Hybrid crops are expected to have higher edible yields than their parents, but by how much? A team of researchers comparing the performance of the East Africa Highland banana, locally known as ‘Matooke’, found that some hybrids had bunch weights that were up to two and a half times heavier than those of their best performing parents! This significant yield difference is perhaps the highest among the main food crops.
The scientists were studying a phenomenon known as “heterobeltiosis,” defined as the hybrid performance being superior to that of their best performing parent. Scientists wanted to quickly identify parents with the greatest chances of producing offspring with higher bunch weight and stature for the banana breeding programs. The study assessed heterobeltiosis in bunch weight and height of cross-bred ‘Matooke’ hybrids known as NARITAs that were developed by Uganda’s National Agricultural Research Organisation (NARO) and IITA following 18 years of research.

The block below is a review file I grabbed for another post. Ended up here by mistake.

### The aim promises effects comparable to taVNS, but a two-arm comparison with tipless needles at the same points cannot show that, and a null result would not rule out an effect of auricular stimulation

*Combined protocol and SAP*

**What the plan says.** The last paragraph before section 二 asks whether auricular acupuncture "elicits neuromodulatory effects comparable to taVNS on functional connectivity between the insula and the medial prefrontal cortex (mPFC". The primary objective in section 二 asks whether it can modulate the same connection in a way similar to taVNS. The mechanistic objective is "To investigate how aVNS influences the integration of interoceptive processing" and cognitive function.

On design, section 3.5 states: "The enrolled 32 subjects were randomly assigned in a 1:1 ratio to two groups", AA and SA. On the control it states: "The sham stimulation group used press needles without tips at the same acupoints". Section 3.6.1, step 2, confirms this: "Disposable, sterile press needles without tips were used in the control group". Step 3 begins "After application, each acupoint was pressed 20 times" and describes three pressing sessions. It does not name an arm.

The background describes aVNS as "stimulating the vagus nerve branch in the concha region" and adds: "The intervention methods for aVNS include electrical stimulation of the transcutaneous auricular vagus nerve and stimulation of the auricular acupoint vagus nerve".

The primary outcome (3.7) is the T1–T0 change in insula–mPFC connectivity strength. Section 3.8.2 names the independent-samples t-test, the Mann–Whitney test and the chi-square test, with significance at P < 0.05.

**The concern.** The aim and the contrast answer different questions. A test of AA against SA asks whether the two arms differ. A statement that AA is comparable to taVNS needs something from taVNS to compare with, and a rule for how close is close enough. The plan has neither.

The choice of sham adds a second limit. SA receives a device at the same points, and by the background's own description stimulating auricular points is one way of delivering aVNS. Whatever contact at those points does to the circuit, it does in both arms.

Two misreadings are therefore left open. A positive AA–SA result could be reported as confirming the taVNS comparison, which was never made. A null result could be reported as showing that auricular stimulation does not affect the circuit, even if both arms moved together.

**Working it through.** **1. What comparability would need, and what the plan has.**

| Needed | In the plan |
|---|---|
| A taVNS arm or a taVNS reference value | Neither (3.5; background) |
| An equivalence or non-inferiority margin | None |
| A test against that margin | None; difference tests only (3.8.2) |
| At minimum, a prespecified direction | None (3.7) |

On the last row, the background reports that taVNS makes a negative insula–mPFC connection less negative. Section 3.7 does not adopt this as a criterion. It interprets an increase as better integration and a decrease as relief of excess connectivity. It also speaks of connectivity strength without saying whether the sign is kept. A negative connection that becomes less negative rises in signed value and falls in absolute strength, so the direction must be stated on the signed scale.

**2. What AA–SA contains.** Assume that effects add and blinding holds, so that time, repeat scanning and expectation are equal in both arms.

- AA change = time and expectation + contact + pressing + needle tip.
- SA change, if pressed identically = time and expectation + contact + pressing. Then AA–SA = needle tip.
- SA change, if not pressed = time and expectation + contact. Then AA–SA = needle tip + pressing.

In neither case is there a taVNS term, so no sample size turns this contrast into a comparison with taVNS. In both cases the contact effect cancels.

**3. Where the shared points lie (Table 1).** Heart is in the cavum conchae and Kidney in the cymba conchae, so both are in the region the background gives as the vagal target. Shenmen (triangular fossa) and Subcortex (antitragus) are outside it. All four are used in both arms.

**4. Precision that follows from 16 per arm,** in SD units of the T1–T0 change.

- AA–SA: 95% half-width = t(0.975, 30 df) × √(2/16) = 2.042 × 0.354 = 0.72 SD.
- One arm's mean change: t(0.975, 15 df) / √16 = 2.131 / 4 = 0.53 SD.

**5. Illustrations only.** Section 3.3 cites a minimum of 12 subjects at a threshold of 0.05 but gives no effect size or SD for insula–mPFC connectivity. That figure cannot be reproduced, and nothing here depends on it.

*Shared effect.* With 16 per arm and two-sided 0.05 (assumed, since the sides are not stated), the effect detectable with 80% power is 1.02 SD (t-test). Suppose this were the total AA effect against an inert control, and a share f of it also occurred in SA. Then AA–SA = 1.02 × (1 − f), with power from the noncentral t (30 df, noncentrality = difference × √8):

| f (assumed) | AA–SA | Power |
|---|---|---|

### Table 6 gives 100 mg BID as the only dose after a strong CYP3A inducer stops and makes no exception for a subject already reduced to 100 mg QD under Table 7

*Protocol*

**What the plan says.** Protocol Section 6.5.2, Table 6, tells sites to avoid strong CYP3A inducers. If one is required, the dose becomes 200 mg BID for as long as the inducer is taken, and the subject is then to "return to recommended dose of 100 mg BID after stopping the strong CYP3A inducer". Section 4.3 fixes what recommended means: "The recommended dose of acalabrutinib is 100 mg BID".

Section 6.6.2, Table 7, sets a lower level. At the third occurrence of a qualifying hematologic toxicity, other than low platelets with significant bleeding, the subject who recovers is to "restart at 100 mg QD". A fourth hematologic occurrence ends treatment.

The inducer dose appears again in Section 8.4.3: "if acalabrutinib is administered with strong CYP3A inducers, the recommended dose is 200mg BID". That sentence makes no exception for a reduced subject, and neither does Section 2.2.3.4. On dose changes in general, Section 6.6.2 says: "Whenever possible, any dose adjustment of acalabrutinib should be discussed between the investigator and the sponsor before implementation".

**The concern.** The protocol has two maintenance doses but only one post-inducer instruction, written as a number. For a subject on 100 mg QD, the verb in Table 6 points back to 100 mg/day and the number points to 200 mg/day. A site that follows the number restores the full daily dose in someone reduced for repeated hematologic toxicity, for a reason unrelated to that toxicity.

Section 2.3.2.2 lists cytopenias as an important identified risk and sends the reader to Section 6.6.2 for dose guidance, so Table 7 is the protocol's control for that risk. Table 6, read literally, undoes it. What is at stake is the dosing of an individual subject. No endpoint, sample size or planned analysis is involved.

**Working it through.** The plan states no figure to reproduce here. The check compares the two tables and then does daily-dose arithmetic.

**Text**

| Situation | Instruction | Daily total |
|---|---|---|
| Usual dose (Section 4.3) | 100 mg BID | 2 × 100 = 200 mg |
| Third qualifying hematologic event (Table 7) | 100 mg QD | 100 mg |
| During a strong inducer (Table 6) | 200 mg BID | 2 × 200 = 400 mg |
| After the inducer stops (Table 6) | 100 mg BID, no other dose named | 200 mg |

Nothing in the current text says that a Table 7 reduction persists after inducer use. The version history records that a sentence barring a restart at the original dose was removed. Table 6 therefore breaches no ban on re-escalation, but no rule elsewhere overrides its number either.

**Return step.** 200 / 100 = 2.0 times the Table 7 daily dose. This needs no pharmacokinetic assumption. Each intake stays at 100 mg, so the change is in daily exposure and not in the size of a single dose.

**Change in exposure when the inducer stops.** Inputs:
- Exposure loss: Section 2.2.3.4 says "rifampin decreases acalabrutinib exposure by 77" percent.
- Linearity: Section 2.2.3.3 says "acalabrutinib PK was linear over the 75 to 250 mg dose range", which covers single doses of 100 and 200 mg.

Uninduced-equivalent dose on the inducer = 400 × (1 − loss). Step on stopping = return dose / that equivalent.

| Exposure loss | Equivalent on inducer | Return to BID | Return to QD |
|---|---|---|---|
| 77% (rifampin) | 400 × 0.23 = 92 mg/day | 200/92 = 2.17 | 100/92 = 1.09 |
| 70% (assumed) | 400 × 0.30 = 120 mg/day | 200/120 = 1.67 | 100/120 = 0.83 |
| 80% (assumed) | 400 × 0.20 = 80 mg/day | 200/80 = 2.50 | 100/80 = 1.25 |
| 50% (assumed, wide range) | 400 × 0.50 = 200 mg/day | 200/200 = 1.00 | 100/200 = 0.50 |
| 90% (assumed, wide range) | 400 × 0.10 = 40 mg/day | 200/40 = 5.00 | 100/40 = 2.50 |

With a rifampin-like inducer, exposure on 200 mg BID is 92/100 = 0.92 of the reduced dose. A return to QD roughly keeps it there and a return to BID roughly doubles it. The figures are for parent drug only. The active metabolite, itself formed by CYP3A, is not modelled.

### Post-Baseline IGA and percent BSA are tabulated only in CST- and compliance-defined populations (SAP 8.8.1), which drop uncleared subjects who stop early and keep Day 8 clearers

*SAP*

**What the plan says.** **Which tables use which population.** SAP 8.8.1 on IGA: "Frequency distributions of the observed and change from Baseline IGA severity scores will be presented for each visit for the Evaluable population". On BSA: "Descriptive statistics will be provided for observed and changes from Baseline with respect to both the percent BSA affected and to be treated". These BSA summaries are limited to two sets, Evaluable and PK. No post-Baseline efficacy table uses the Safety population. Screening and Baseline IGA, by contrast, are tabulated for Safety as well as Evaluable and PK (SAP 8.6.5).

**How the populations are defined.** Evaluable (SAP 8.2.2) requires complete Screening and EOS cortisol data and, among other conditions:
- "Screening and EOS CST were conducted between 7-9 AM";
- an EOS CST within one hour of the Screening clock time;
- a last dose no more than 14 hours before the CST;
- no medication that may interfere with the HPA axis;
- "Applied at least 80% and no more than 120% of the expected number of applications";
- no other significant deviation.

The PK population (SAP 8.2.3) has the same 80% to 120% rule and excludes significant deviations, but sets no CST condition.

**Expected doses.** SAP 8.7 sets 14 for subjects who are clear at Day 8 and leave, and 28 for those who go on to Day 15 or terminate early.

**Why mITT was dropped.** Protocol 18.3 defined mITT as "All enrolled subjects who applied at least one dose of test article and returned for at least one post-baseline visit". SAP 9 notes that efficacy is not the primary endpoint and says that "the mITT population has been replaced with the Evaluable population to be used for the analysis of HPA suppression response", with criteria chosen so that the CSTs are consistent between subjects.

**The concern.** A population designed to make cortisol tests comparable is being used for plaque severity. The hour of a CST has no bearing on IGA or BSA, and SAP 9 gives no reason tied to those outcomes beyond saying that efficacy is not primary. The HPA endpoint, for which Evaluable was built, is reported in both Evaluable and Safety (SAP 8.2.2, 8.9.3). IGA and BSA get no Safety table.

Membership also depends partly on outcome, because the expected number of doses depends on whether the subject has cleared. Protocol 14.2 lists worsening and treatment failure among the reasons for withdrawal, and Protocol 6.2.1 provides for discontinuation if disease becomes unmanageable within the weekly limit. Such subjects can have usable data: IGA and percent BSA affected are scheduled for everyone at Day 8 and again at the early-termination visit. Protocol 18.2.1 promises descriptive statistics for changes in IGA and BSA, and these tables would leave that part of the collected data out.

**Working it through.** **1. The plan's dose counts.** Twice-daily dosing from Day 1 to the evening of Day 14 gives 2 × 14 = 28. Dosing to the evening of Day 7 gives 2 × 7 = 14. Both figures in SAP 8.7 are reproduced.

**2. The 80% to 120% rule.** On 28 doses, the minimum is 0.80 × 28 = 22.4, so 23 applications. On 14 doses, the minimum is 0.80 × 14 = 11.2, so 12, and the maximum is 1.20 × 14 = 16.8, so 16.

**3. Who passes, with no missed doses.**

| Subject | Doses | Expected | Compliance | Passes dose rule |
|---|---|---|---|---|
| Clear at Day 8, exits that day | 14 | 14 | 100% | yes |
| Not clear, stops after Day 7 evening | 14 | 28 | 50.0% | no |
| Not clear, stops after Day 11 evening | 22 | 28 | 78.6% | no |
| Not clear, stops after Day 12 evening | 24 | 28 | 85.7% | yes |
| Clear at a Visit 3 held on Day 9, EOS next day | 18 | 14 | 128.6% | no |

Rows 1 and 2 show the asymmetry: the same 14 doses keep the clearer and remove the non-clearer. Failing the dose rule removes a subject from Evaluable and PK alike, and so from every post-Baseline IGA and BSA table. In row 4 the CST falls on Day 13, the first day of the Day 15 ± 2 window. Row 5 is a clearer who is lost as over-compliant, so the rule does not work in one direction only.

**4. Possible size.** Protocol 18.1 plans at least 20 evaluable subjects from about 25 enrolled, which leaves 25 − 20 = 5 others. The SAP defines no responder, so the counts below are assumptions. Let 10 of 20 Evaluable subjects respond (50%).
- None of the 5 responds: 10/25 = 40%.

In the study the growth and yields of the NARITAs were monitored alongside their parents and grandparents in Uganda for 4 years. While not much difference was noted in height, over half of the NARITAs showed increased bunch weights. The highest heterobeltiosis for bunch weight was 249% increase versus its ‘Matooke’ grandmother and 136% against its primary tetraploid hybrid parent, for the secondary triploid NARITA 17.